So I was disheartened initially that I don’t know anything about booting sequence, how would I debug. But since I had no other options, I started looking at the codes and putting prints. But then I remembered that I have seen this “CPU1: failed to come line” message earlier as well, when I used the sysfs interface to bring a core down and make it up again. It was when we were doing power consumption measurements. So it was easy to figure out what part of code gets executed when the CPU fails to come online. I traced it back using cscope, ag combination and landed into the assembly code. Wow. I never thought that I would debug assembly – it was a mixed feeling, exciting and disheartening. The ARM assembly is not that difficult, so I just started looking at the code to figure out what exactly happens. The branching instructions and special register MCore handling gave me some insights on the flow. I looked at the ARM linker script on what actually calls the start function and prints “Booting Linux on physical CPU…” and looked at the iMX7d Reset Controller registers and Clock gating registers to figure out if all the required settings are done or not. Everything looks okay as per the datasheet. I just have no clue what the hell is happening. It reached to a point where the CPU1 is powered up, it successfully calls the assembly routine and eventually ends up in secondary_start_kernel() in arch/arm/kernel/smp.c and in the process of figuring this out, I learned how to print ascii messages from ARM assembly (some yay moments). (There is an assembly file at arch/arm/kernel/debug.S which contains a lots of helper routines to print ascii, chars and hex digits from assembly). But then from secondary_start_kernel(), the code reports a completion (by calling complete(&cpu_running)) and wakes up a blocking process on calling processor (usually CPU0). But for whatever reason, this completion sometimes never reaches to CPU0. The data structure of “struct completion” somehow seems to be messed up between two CPUs (some caching issue as far as I can imagine). And even if sometimes the completion wakes up the blocking process on CPU0, the CPU online mask bits (cpu_onlne_mask) is not properly updated. At the moment I have no idea how do I debug this issue, and I am sad about it :-(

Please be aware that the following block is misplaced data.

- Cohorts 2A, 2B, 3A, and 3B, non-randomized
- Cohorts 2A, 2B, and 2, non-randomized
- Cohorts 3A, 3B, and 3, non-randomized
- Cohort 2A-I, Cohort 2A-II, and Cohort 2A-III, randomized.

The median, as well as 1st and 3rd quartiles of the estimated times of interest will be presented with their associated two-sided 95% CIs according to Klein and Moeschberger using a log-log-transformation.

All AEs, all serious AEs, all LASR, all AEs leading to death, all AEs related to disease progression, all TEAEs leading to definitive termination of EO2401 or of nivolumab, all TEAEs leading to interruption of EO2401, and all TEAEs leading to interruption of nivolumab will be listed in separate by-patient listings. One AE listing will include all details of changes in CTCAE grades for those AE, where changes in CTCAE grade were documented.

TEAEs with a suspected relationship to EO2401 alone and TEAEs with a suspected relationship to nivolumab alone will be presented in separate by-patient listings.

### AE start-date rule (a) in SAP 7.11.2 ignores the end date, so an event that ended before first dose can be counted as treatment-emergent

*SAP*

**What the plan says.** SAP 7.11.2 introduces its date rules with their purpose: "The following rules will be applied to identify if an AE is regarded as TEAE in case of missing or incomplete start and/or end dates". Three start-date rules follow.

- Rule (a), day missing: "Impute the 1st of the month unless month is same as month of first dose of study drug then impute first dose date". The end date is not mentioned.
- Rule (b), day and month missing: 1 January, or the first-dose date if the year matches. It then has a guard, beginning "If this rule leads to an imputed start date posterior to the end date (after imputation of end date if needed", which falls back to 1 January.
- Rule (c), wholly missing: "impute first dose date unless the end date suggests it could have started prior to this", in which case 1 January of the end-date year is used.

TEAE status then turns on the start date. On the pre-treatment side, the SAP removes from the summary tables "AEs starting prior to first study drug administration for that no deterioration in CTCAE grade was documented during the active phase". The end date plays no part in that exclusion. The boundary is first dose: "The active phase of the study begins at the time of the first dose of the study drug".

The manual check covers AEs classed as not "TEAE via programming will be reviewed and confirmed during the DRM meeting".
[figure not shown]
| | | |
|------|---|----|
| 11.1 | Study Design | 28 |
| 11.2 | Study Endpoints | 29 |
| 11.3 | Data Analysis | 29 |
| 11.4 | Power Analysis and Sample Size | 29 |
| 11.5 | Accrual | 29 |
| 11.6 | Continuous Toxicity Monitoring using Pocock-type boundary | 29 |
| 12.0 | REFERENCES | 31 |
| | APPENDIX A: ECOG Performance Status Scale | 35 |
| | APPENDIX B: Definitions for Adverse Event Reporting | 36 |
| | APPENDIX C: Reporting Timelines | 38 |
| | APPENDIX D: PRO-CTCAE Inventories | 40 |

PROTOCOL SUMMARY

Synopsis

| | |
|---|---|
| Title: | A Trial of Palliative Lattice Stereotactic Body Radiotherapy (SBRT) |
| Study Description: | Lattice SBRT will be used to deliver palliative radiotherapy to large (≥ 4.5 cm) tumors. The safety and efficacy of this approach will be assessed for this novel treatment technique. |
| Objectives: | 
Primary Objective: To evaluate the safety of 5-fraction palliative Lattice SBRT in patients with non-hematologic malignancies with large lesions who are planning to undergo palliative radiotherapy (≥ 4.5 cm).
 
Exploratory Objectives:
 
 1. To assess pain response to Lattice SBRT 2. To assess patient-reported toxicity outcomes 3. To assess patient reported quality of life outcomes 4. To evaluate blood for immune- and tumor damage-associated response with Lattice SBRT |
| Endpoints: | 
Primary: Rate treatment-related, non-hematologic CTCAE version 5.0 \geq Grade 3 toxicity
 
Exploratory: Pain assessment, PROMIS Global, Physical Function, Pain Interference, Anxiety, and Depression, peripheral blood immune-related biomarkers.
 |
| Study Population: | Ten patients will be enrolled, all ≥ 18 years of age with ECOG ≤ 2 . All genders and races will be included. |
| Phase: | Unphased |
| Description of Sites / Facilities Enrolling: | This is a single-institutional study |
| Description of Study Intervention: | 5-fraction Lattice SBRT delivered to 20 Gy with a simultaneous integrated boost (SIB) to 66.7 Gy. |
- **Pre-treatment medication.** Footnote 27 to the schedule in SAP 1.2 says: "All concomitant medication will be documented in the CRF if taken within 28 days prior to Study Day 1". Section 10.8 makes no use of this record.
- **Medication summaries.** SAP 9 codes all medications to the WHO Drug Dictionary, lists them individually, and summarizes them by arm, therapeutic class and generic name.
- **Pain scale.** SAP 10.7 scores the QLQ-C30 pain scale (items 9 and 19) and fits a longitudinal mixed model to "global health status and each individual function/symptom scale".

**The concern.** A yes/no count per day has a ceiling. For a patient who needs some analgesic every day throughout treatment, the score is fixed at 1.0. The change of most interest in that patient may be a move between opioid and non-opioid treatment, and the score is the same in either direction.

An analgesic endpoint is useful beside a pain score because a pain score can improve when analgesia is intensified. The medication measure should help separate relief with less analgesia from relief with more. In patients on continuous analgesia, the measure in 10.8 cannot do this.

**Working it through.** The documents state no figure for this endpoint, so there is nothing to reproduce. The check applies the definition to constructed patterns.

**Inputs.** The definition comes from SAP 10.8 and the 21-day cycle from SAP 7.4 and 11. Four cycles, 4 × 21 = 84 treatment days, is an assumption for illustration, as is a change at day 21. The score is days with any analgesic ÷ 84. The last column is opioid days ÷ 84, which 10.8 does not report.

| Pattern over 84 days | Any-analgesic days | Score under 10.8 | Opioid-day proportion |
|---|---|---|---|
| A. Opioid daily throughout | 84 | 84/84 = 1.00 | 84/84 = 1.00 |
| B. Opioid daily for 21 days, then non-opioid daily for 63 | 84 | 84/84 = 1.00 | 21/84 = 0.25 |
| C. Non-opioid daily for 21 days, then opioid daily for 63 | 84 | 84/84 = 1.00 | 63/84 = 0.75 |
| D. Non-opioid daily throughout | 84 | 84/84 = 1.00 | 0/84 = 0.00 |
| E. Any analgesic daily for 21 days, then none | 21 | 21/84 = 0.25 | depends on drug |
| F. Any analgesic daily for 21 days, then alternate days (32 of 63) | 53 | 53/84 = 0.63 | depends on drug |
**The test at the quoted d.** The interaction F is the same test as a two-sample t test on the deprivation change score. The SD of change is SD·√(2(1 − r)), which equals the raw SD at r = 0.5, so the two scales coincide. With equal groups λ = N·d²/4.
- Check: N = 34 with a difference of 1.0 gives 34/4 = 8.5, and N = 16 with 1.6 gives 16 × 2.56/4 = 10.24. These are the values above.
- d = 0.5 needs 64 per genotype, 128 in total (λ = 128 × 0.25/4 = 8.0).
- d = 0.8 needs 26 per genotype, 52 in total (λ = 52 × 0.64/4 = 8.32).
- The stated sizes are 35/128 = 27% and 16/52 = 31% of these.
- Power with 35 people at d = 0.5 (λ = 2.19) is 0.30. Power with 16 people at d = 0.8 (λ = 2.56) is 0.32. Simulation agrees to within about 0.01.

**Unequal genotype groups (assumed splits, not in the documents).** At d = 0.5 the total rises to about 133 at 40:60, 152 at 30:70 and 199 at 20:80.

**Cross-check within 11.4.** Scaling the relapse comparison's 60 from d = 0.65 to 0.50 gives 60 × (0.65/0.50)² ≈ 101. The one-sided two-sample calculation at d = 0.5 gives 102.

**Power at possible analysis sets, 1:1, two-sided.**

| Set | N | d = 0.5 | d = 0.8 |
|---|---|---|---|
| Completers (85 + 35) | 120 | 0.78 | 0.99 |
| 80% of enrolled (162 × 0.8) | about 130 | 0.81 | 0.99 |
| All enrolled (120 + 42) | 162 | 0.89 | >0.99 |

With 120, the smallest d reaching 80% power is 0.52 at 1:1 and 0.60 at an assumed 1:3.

As a workaround to the original kexec problem, now we are calling the kexec with “nosmp” kernel command line so that the secondary core is never booted and causes any troubles. But I would keep an eye on this problem and definitely try to figure out what’s going on.
The only good thing that happened that happened while debugging this problem is that now I have become more familiar with the part of kernel code which I had never touched upon and did some debugging on assembly for the first time. Yay!